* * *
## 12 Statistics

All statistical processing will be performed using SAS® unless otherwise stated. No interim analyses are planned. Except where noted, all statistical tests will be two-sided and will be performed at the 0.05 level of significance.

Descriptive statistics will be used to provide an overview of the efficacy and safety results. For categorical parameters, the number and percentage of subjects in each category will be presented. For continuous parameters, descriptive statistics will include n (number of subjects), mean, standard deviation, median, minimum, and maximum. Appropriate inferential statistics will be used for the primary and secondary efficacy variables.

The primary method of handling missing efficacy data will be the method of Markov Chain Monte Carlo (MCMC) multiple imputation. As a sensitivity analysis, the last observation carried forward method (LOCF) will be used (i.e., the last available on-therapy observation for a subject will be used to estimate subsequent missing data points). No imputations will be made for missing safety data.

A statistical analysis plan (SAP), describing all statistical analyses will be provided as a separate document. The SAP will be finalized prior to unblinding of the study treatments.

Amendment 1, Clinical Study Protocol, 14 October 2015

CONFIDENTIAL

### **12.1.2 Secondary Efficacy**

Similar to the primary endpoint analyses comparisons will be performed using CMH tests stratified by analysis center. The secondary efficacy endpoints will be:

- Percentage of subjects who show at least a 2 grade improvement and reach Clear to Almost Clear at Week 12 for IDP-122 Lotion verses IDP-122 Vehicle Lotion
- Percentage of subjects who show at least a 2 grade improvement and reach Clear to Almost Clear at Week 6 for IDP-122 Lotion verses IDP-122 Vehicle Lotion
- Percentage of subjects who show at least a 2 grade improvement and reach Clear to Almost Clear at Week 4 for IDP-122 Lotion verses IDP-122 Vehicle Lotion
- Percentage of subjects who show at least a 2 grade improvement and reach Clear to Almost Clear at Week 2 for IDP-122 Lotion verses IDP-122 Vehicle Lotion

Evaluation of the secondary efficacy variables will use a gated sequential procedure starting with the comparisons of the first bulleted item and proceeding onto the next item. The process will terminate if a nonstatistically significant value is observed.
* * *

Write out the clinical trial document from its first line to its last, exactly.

## 12 Statistics

All statistical processing will be performed using SAS® unless otherwise stated. No interim analyses are planned. Except where noted, all statistical tests will be two-sided and will be performed at the 0.05 level of significance.

Descriptive statistics will be used to provide an overview of the efficacy and safety results. For categorical parameters, the number and percentage of subjects in each category will be presented. For continuous parameters, descriptive statistics will include n (number of subjects), mean, standard deviation, median, minimum, and maximum. Appropriate inferential statistics will be used for the primary and secondary efficacy variables.

The primary method of handling missing efficacy data will be the method of Markov Chain Monte Carlo (MCMC) multiple imputation. As a sensitivity analysis, the last observation carried forward method (LOCF) will be used (i.e., the last available on-therapy observation for a subject will be used to estimate subsequent missing data points). No imputations will be made for missing safety data.

A statistical analysis plan (SAP), describing all statistical analyses will be provided as a separate document. The SAP will be finalized prior to unblinding of the study treatments.

Amendment 1, Clinical Study Protocol, 14 October 2015

CONFIDENTIAL

### **12.1.2 Secondary Efficacy**

Similar to the primary endpoint analyses comparisons will be performed using CMH tests stratified by analysis center. The secondary efficacy endpoints will be:

- Percentage of subjects who show at least a 2 grade improvement and reach Clear to Almost Clear at Week 12 for IDP-122 Lotion verses IDP-122 Vehicle Lotion
- Percentage of subjects who show at least a 2 grade improvement and reach Clear to Almost Clear at Week 6 for IDP-122 Lotion verses IDP-122 Vehicle Lotion
- Percentage of subjects who show at least a 2 grade improvement and reach Clear to Almost Clear at Week 4 for IDP-122 Lotion verses IDP-122 Vehicle Lotion
- Percentage of subjects who show at least a 2 grade improvement and reach Clear to Almost Clear at Week 2 for IDP-122 Lotion verses IDP-122 Vehicle Lotion

Evaluation of the secondary efficacy variables will use a gated sequential procedure starting with the comparisons of the first bulleted item and proceeding onto the next item. The process will terminate if a nonstatistically significant value is observed.